Supply Chain Council of European Union | Scceu.org
News

Complete lockdown of Quebec would threaten supply chain, province told

MONTREAL — Quebec’s manufacturing association and the Automotive Parts Manufacturers’ Association say there will be major damage to Quebec’s economy if the government imposes a strict COVID-19 lockdown similar to what occurred last spring.

Veronique Proulx, CEO of Manufacturiers et Exportateurs du Quebec, reacted Tuesday to multiple media reports saying Premier Francois Legault is set to close non-essential manufacturing businesses to help stop the spread of COVID-19.

“The worst scenario for us would be to go back to the same situation we had last spring,” Proulx said in an interview. She said Quebec manufacturers lost $4 billion in sales when they were shut during the first wave of the pandemic and she expects a similar situation if manufacturers are forced to close again.

Legault is scheduled to hold a news conference late Wednesday. According to multiple reports, the province may, for the first time since the spring, order “non-essential” manufacturers and the construction sector to close and extend the current closure of schools.

Flavio Volpe, head of the APMA, estimates that about 10 per cent of the country’s automotive supply chain is based in Quebec.

He believes the auto industry is essential and that the government realizes that so there “is no reason for deep concern” at this point.

“Quebec suppliers are in a just-in-time cycle, so disruption to that means long-term damage to Quebec supply chain. They understand that,” Volpe said of the provincial government.

Proulx said that if Quebec were the only jurisdiction in North America to order factories to close, it would put the province’s manufacturing industry — which employs 450,000 people and accounts for 14 per cent of the provincial GDP — at a severe disadvantage.

“If we’re shutting down and consumers continue to buy, as they did during the last shutdown, they’ll be buying from Amazon and they’ll be buying from other manufacturers who can actually continue to produce,” she said.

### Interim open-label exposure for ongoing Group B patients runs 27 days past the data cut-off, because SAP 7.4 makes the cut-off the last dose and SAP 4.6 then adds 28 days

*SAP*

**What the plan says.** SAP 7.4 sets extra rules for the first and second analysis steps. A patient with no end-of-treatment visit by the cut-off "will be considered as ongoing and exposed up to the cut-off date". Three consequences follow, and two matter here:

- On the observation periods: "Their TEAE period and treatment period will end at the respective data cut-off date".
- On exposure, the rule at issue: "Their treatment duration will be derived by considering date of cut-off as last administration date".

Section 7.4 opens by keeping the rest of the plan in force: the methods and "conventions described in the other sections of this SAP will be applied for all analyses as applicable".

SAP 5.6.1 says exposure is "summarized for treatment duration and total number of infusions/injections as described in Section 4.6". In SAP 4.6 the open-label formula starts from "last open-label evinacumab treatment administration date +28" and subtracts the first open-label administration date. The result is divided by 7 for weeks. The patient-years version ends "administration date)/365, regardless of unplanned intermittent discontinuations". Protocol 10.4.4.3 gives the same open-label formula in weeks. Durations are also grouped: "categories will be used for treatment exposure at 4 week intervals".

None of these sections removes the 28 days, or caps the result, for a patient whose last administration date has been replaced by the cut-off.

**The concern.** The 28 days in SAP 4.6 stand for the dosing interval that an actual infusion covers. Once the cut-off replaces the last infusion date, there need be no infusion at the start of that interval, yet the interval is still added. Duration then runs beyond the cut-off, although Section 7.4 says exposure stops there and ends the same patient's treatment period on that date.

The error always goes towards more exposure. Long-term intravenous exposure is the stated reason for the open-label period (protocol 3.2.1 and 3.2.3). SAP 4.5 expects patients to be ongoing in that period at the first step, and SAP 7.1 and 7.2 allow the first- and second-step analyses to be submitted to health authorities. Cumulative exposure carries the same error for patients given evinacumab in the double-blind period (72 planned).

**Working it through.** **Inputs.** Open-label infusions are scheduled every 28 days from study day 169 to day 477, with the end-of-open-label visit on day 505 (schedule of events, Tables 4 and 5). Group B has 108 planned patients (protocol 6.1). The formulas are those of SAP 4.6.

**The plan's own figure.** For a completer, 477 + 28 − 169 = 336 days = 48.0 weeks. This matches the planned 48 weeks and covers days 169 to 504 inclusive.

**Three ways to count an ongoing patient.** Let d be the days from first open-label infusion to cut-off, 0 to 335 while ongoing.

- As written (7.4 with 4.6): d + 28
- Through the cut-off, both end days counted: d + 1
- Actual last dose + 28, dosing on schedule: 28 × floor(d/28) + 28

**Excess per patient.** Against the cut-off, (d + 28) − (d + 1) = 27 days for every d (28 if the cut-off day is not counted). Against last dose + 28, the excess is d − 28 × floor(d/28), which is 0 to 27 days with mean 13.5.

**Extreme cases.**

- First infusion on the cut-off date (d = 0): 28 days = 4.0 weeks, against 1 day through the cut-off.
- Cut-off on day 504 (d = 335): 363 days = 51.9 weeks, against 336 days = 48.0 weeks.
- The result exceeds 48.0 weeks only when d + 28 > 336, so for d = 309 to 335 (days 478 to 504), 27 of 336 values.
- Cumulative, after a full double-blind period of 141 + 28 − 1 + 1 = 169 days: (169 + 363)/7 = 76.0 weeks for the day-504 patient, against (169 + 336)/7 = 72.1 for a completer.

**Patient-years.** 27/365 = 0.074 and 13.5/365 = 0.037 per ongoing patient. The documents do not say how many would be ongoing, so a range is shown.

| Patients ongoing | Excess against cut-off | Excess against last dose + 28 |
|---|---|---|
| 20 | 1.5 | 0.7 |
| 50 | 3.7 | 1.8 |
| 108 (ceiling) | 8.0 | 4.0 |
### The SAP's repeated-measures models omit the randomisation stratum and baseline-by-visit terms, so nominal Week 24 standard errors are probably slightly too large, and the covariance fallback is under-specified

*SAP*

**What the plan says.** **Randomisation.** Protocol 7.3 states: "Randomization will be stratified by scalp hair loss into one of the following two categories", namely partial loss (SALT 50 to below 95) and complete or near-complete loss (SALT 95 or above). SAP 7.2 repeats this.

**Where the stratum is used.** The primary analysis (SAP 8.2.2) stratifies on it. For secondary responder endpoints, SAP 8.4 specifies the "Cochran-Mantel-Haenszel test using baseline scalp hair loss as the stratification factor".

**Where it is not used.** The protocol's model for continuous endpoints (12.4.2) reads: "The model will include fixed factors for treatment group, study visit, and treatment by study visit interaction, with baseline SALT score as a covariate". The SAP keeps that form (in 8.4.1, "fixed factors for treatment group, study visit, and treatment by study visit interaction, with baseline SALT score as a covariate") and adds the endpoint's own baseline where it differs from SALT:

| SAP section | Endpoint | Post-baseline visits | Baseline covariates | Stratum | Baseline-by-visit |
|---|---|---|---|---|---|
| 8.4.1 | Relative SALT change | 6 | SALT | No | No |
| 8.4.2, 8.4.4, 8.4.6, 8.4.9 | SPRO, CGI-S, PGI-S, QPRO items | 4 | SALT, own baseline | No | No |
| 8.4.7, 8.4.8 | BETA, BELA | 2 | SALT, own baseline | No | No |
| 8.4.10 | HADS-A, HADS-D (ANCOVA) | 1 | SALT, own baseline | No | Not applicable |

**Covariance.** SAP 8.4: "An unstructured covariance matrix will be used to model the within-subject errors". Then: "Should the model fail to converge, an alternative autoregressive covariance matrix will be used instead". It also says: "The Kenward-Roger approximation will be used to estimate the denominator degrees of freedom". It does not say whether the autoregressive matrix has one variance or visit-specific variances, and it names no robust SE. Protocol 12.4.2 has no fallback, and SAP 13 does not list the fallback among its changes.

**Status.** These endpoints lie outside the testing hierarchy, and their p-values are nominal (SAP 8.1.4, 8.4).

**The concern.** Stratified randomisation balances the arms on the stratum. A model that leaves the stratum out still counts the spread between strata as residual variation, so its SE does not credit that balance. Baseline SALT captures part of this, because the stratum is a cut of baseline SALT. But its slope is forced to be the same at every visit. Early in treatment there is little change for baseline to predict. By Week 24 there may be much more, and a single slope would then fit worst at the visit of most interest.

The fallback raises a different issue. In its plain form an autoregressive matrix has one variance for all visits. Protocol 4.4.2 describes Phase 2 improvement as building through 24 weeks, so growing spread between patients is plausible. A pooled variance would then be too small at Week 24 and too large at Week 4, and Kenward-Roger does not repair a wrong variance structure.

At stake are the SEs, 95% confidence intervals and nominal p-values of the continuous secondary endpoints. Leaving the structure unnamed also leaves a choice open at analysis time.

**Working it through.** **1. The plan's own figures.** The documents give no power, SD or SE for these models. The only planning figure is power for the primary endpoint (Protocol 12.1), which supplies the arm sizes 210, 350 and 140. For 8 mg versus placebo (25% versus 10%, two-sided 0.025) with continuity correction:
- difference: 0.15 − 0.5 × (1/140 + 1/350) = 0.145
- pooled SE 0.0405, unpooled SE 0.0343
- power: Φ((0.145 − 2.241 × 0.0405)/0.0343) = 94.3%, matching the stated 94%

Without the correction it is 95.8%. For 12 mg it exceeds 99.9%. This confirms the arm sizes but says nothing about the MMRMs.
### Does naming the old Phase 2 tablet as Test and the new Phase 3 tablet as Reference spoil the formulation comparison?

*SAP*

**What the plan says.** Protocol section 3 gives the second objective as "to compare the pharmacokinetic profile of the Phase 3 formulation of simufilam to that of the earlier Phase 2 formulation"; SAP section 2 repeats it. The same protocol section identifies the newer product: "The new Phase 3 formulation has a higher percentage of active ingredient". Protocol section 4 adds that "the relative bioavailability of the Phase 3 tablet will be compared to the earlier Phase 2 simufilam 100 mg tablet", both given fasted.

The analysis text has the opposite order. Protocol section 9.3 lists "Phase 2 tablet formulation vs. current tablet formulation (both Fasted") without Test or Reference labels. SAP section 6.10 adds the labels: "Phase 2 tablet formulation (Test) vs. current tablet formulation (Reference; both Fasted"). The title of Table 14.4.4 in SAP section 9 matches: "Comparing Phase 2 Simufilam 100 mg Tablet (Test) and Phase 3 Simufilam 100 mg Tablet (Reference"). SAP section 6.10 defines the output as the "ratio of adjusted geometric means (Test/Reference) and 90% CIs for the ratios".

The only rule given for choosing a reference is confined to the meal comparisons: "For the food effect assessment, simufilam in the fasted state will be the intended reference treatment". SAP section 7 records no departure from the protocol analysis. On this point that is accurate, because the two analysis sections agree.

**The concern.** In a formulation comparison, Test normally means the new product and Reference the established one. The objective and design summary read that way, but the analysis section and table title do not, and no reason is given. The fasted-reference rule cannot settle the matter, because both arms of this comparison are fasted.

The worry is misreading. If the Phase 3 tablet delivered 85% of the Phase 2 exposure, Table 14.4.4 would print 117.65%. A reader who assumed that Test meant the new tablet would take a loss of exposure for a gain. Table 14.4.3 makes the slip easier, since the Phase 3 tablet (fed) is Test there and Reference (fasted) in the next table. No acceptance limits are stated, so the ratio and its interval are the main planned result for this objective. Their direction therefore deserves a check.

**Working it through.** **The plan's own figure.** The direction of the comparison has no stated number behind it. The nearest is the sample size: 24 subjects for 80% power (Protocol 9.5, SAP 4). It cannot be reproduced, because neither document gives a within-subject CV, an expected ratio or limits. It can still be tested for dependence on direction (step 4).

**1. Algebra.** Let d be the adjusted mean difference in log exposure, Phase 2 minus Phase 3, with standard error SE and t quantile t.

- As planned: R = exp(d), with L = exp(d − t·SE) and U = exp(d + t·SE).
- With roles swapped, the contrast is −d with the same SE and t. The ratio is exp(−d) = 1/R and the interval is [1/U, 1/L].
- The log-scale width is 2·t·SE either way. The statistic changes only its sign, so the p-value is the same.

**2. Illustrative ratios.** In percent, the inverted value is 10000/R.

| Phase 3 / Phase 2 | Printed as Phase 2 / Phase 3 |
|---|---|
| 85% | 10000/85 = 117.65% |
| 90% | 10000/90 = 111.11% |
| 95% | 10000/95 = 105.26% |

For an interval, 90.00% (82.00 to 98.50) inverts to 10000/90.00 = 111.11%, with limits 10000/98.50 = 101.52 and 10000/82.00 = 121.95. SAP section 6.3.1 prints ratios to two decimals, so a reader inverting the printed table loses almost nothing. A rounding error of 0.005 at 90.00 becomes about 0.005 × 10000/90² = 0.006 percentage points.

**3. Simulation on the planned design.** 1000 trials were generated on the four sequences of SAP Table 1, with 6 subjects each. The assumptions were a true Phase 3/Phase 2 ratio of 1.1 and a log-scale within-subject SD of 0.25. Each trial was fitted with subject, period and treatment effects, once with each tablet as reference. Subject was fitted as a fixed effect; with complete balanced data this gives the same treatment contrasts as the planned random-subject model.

“The market share that these foreign companies are gaining is there to stay; it’s very difficult for Quebec manufacturers to win them back.”

Quebec is reporting 2,641 new cases of COVID-19 and 47 more deaths attributed to the novel coronavirus, including 13 that occurred in the past 24 hours.

Health officials said today that hospitalizations jumped by 76, to 1,393, and 202 people were in intensive care, a rise of eight.

The province says it administered 6,221 doses of vaccine Tuesday, for a total of 38,984.

Quebec has reported 217,999 COVID-19 infections and 8,488 deaths linked to the virus since the beginning of the pandemic.

Proulx said manufacturers have put measures in place to prevent the transmission of COVID-19, adding that while there may be room for stricter rules in some parts of the industry, she said hasn’t seen the data that supports shutting down the whole sector.

About 27 per cent of active COVID-19 outbreaks in Quebec workplaces were identified in the manufacturing industry during the week ending Dec. 19, according to the most recent government data.

Related posts

Fixing The Fresh Food Supply Chain With AI

scceu

Leaf Logistics Named a Gartner Cool Vendor in Supply Chain Execution Technologies

scceu

Avetta wins Gold Stevie for its Connect Platform, providing game-changing supply chain analysis

scceu
`